Scarce English map of the Holy Land, extending into the adjoining Middle East and eastern Mediterranean. The map was published by John Senex in London around 1716.
The events depicted are based on Genesis, Chapter I. The early peoples mentioned in the Bible are located on the map, as are important settlements.
In the lower-left of the map is an inset titled: "The Incampments of the Israelites in the Desart."
The map appeared in Senex's Sacred Geography Contained in Six Maps, in the editions of 1716 and 1725. The view was later copied in reduced form by Seale, in the 1730s.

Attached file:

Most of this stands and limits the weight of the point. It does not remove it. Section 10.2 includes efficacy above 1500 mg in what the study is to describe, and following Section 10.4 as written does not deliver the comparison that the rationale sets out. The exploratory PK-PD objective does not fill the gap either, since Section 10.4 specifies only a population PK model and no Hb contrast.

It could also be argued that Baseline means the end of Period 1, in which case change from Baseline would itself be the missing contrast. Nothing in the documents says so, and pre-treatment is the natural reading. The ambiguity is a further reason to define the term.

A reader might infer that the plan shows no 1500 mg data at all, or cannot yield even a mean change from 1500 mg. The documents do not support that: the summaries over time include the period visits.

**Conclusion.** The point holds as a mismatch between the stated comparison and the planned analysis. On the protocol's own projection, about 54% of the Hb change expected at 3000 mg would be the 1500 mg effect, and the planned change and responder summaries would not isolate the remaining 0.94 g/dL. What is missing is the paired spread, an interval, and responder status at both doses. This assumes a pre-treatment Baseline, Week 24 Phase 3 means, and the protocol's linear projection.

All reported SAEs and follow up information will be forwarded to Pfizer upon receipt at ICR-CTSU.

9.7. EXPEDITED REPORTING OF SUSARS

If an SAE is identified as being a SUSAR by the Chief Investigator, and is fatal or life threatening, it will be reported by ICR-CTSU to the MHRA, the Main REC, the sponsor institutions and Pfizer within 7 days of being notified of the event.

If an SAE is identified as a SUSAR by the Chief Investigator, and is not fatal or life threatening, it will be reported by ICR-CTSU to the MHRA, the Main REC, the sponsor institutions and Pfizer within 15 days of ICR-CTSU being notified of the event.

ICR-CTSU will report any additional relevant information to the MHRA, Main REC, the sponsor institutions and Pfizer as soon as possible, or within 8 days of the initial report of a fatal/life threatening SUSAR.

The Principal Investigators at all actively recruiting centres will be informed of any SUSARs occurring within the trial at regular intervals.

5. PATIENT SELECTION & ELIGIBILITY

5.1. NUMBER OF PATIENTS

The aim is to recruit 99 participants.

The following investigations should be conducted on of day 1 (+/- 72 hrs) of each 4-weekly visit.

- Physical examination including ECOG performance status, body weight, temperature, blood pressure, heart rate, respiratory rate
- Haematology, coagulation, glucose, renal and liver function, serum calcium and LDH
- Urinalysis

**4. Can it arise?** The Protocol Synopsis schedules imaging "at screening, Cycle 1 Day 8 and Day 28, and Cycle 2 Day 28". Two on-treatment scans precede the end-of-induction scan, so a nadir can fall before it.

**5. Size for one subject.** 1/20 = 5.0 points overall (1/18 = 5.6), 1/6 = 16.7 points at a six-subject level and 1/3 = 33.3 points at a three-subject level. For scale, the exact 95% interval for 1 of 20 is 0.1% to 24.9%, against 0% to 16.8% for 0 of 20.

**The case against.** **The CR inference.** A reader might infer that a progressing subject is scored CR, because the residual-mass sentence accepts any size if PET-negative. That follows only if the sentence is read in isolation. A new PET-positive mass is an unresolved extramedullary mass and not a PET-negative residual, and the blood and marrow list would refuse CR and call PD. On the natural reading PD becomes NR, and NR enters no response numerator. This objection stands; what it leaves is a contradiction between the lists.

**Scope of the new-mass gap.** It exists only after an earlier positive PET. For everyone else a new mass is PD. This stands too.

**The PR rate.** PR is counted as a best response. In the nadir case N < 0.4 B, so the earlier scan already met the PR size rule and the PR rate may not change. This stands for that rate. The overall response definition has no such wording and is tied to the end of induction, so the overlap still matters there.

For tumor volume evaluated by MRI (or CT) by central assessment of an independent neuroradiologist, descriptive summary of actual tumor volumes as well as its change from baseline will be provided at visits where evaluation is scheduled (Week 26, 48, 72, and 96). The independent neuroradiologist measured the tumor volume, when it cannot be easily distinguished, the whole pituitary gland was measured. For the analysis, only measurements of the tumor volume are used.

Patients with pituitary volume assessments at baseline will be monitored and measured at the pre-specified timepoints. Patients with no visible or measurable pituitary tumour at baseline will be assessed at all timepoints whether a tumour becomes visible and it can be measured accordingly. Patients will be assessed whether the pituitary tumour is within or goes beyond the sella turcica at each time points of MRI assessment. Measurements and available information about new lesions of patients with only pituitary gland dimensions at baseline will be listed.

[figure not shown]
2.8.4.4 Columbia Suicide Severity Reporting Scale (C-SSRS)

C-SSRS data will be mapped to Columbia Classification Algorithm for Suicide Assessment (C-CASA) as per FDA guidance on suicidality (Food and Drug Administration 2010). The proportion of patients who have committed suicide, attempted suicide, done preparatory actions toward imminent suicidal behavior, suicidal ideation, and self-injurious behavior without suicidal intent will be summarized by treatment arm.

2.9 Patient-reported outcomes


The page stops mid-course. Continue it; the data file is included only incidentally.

John Senex (1678-1740) was one of the foremost mapmakers in England in the early eighteenth century. He was also a surveyor, globemaker, and geographer. As a young man, he was apprenticed to Robert Clavell, a bookseller. He worked with several mapmakers over the course of his career, including Jeremiah Seller and Charles Price. In 1728, Senex was elected as a Fellow of the Royal Society, a rarity for mapmakers. The Fellowship reflects his career-long association as engraver to the Society and publisher of maps by Edmund Halley, among other luminaries. He is best known for his English Atlas (1714), which remained in print until the 1760s. After his death in 1740 his widow, Mary, carried on the business until 1755. Thereafter, his stock was acquired by William Herbert and Robert Sayer (maps) and James Ferguson (globes).